September 13, 2019 By Joseph P. Farrell

For some time I've been proposing the speculation that the U.S. military intervention in Iraq and Syria, and that the US-sponsored "Arab spring" in Egypt, has had, as its deepest and most covert reason, the control of sites of antiquities, and a quest, perhaps, to discover information about lost, ancient high technology. When the looting of the Baghdad museum occurred shortly after American forces reached that city, my suspicions went into the red zone, and I believed then, and believe now, that the looting was "an inside job",  and done precisely to acquire information. Iraq, in other words, made me extremely suspicious that the  archeological effort was as high on American priorities as any publicly stated reasons at the time about "weapons of mass destruction." Indeed, I've entertained the possibility - and still do entertain it - that these "weapons of mass destruction" that we were hunting for(and supposedly never found) were not the type that everyone was thinking of (atomic,biological, and chemical), but of a very different, much more exotic, and very ancient sort. In my scenario, we were being told a truth, but a partial truth containing much misdirection. Then came Syria, a country with its own rich antiquities, and then the push for military action against Iran, yet another country with rich antiquities.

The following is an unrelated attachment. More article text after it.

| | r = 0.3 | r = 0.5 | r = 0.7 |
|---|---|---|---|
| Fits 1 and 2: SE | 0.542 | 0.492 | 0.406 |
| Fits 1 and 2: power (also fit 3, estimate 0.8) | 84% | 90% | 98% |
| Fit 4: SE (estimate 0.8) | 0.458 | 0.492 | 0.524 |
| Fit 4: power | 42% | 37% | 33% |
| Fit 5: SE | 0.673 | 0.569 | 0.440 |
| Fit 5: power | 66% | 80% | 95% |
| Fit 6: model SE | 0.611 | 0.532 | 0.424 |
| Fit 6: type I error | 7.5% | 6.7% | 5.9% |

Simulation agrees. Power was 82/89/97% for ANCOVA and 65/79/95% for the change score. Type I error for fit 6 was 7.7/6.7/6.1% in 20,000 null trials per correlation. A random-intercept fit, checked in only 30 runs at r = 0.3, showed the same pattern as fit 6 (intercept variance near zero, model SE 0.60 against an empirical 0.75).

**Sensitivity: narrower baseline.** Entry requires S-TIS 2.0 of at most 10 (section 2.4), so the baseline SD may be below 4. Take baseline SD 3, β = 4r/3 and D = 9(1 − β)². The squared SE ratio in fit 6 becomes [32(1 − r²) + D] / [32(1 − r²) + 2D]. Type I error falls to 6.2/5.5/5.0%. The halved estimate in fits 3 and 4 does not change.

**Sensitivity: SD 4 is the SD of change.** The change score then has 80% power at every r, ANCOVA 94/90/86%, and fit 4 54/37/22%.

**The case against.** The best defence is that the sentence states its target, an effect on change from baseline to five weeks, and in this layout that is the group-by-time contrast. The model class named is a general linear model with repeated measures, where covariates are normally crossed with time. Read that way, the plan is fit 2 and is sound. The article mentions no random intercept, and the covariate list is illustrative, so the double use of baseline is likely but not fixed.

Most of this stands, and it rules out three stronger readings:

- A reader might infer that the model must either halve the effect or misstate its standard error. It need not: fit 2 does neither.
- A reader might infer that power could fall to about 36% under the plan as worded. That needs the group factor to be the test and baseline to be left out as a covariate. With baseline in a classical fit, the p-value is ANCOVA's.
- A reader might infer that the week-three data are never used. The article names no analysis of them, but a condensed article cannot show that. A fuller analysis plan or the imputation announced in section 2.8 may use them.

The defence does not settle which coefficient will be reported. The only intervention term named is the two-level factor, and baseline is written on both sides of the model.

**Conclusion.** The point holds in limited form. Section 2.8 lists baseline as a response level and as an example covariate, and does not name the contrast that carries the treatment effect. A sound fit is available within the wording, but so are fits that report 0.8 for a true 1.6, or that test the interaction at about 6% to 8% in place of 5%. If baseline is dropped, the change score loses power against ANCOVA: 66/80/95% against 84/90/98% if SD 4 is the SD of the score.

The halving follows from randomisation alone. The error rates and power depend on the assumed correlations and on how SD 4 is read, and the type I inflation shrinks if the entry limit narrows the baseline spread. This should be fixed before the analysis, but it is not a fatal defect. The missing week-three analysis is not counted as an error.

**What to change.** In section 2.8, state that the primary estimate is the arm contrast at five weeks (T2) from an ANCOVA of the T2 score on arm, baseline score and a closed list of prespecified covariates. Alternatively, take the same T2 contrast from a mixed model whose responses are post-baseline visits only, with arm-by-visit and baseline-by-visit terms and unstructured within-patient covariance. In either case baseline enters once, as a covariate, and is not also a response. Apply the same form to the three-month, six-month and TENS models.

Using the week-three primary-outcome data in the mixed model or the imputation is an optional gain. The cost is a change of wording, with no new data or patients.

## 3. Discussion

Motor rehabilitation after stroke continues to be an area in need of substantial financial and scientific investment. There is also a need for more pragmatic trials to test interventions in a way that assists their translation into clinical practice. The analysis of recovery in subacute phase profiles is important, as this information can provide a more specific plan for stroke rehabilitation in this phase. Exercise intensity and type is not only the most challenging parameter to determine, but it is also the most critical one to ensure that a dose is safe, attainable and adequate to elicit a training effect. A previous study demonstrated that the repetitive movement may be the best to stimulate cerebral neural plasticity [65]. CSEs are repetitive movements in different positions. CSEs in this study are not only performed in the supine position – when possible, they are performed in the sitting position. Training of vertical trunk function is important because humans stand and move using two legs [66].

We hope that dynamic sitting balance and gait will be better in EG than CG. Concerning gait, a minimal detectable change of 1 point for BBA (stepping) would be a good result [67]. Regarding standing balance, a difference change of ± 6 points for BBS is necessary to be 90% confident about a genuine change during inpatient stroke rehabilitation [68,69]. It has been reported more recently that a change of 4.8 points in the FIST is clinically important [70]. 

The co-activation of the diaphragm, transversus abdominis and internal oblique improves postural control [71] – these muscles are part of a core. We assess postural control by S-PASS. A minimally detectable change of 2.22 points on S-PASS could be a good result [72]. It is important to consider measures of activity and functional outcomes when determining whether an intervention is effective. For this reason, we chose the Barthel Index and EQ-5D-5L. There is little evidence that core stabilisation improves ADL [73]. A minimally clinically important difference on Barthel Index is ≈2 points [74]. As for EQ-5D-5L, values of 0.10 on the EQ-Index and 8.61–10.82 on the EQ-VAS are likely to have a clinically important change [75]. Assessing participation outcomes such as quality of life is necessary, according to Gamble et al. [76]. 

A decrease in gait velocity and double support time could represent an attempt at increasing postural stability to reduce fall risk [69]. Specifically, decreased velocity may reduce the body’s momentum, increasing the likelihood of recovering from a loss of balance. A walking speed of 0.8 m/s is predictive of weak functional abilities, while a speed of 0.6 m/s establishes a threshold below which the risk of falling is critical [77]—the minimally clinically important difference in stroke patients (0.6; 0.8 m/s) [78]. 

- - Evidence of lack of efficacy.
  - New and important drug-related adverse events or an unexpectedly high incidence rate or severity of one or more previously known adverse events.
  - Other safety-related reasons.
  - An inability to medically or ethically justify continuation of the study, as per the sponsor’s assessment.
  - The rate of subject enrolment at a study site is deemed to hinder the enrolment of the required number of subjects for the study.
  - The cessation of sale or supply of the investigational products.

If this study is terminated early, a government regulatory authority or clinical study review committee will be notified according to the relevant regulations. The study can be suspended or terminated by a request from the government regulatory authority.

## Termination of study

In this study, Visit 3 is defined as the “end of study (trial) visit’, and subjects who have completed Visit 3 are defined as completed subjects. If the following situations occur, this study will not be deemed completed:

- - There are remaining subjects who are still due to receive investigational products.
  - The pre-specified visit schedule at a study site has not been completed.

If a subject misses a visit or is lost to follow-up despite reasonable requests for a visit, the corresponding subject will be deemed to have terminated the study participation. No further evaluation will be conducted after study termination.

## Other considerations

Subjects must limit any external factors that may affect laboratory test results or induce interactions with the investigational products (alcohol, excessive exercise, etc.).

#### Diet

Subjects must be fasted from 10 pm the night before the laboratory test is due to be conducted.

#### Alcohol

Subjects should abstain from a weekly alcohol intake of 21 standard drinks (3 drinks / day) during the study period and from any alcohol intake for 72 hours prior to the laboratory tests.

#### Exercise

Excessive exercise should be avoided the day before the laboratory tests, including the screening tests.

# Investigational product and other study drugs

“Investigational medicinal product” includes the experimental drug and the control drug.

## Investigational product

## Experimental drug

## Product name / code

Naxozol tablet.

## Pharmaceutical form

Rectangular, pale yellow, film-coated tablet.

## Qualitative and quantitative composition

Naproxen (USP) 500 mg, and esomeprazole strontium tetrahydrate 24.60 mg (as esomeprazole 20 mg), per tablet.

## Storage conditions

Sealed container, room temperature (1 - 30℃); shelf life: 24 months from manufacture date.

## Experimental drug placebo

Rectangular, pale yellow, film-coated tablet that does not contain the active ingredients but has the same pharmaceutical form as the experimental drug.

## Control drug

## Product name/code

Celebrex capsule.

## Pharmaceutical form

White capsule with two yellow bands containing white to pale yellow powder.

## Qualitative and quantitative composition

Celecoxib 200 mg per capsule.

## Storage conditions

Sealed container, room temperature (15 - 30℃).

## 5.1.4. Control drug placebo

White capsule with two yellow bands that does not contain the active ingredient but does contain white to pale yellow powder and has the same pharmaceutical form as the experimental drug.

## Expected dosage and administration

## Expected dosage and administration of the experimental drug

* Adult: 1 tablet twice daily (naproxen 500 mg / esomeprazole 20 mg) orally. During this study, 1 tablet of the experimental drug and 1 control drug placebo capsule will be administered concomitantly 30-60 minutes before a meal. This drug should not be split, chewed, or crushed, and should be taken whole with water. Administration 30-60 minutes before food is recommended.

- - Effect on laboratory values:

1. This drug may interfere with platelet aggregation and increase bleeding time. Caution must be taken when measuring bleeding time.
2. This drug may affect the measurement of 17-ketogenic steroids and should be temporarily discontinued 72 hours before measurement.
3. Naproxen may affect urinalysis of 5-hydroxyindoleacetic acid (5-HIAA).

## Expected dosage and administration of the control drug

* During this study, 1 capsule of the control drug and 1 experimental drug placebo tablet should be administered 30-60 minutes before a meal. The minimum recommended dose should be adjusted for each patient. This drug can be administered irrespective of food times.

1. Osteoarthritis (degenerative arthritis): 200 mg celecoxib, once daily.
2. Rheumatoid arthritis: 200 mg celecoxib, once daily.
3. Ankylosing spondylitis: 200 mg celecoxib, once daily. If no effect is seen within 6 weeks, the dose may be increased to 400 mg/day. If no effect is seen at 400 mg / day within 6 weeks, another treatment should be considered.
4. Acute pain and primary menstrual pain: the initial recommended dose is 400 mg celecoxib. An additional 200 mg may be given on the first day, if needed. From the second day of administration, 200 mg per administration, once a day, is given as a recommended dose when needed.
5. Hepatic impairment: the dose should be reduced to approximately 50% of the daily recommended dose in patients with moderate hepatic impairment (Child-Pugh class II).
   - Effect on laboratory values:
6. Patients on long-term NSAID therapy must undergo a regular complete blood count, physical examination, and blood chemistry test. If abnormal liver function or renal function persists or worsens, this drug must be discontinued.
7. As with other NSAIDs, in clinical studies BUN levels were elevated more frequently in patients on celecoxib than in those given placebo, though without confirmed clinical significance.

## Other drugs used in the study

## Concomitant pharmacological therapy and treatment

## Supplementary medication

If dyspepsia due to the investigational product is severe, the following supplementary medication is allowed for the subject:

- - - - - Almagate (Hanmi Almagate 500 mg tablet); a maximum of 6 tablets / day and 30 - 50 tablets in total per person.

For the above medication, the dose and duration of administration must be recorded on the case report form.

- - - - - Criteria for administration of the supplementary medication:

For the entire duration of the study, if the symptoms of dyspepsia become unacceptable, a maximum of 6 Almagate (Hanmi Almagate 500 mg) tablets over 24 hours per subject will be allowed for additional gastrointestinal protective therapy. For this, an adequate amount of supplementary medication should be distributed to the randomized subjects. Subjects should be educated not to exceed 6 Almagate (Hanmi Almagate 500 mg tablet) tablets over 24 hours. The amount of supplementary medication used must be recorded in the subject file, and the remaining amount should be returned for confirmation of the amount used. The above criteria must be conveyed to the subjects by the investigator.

Central to my speculations here is an old Babylonian "epic" called the epic of Ninurta, which I included in my book The Cosmic War, in its entirety, because I wanted people actually to be able to read something that academics regarded as an "epic." Well, Homer it is not. It's about as exciting as reading the index to the Sears catalogue, because that, in effect, is what it is, an inventory of "stuff" associated with an ancient "war of the gods", and potentially the fabled Babylonian "Tablets of Destinies". Certain features of the text suggest that it is describing a technology of some sort. Granted, that's a highly speculative hypothesis, and the whole idea of invading countries for the ultimate hidden purpose of acquiring access to, or information about, such putative things seems, at first glance, outrageous. But then again, if such things did exist, then they would give anyone who acquired them an immense technological leverage, to such an extent that one might indeed risk military interventions simply in order to acquire it, and prevent others from doing so.

Thus far, however, this has been an entirely argued speculation, depending a lot of dot-connecting, and speculation along the way about each data point. In other words, it's a very "iffy" proposition. But now there's a very intriguing story out there that was spotted by F.L.M. and passed a long, and to my mind, it tends to corroborate my wild high octane speculation about military interventions having an ultimately archeological purpose:

Russian Troops Protect Secret Biblical Dig In Syria

What's very interesting in this article is the following set of statements:

In Palmyra, according to the sources, the Russian soldiers and intelligence worked for a duration with Syrian regime mercenaries and soldiers. During that period, they were partners in robbing and selling archeological artifacts according to their power and military presence; however, this partnership did not last long as Russians revealed their intentions fast. They excluded the regime and singled out power for themselves in the heart of the historical city which is considered a museum full of treasures and antiquities rare to find in the world.